There was dictation again for her up till supper-time, and when, after that, her father went back to his books, she strolled out, as she often did on hot nights like this, before going to bed. Never yet had she felt so strong an emotional excitement as that afternoon when Mrs. Penarth, talking of those old beliefs of her girlhood, had somehow revealed Judith to herself. All that narrative about the wishing-well was already familiar to some secret cell in her brain: she needed only to be reminded of it to make it her own. On the top of that had come Steven's entry, and her heart had leaped to him. Some mixed brew of these two was at ferment within her now; sometimes a bubble from one, sometimes from the other rose luminous to the surface. She felt restless and tingling with stored energy, and she paused for a moment at the gate of the garden uncertain how to spend it.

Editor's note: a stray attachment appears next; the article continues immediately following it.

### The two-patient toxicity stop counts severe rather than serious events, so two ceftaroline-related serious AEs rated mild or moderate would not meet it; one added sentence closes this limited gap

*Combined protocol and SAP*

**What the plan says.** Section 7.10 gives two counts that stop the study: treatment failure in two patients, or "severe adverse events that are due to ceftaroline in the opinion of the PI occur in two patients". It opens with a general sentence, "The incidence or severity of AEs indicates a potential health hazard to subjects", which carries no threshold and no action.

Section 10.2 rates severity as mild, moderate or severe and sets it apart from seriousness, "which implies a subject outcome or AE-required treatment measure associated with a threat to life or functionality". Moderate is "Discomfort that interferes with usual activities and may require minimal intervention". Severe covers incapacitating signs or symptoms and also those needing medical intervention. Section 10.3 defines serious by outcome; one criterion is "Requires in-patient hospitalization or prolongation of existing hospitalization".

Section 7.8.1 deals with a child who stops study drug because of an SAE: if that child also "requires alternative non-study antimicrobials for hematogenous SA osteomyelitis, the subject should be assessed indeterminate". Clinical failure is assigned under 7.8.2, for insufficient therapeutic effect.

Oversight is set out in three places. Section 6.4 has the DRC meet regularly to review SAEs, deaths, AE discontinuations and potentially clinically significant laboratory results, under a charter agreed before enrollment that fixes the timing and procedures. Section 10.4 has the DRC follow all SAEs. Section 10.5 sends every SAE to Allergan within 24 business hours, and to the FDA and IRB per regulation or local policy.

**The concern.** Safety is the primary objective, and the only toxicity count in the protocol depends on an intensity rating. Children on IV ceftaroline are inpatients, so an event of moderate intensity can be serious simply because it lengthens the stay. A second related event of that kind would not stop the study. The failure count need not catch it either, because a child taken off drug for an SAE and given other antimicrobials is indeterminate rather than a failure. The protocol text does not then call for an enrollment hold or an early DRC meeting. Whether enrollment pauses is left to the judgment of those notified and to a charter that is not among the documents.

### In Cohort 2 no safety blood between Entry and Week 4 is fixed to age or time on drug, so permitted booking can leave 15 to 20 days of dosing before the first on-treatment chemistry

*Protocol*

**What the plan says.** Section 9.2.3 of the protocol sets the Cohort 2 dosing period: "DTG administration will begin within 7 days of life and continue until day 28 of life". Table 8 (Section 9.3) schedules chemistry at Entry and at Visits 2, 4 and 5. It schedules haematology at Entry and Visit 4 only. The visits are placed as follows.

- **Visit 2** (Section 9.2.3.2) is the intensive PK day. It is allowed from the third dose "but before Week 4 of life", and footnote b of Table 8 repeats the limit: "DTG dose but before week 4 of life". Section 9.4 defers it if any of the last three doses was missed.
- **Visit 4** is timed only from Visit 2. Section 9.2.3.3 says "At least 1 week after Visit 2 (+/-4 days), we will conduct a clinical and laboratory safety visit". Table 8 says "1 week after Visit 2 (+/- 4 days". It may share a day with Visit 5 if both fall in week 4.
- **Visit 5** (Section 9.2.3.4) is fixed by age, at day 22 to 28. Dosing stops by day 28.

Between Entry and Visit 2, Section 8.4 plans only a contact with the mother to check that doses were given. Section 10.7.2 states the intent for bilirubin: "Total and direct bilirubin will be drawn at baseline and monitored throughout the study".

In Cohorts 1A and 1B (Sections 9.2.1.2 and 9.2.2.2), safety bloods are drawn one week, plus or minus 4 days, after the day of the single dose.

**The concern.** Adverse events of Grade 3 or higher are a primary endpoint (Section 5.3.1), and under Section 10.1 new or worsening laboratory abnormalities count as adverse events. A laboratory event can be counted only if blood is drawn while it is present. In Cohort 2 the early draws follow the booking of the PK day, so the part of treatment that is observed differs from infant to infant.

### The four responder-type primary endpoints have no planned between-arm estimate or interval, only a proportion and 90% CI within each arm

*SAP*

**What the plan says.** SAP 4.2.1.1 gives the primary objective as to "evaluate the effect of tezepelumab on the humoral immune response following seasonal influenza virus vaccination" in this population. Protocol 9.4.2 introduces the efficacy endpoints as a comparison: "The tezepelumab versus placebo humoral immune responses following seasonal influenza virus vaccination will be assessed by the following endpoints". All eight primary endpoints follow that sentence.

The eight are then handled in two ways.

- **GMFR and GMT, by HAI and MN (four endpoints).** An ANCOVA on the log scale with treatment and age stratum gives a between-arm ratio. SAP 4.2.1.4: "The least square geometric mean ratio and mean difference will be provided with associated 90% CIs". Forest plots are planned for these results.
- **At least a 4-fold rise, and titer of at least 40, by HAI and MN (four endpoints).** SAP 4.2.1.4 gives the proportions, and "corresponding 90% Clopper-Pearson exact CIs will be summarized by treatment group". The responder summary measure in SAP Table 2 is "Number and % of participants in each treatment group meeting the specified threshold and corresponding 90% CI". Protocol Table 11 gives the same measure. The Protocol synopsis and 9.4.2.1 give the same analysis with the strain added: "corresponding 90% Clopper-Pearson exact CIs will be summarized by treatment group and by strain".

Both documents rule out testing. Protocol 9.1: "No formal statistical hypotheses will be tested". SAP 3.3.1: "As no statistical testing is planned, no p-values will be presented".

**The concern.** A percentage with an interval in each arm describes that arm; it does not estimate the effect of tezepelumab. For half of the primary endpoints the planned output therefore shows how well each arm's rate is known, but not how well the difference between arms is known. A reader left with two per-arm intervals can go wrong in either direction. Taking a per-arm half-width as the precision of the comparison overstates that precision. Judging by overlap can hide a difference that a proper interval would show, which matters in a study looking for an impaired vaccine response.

The night was thickly overcast, the road that led down to the village a riband of grey, scarcely visible, and as she stood there she heard a step brisk and active coming along it, and there swung into view, recognizable even in the deep dusk by his height and gait, the figure of Steven on his way to the village. Dearly would she have loved to call to him and walk with him, but that could not be: besides another desire tugged at her, and when he was past, she turned in at the lych-gate to the churchyard. The white tombstones glimmered faintly in the dusk, and she looked up beyond them towards the grave by which she had stood two days ago at the burying of old Sally. Then her breath caught in her throat for she could see the mound of new-turned earth gleaming whitely. She made her way to it: this dark earth was certainly luminous with some wavering light, and on the moment she was conscious that Sally herself, not the mere bag of bones that had been put away in the earth, was close to her. So vivid was this impression that she whispered "Sally! Are you here, Sally?" No audible response came, but the answer tingled in every nerve in her body, and she knew that Sally was here, no pale wandering spirit, but a power friendly and sisterly and altogether evil. It was trickling into her, growing warm in her veins, as by some transfusion of blood. She went to the wishing-well and kneeling on the kerb stone of it drank of its water from her cupped hands.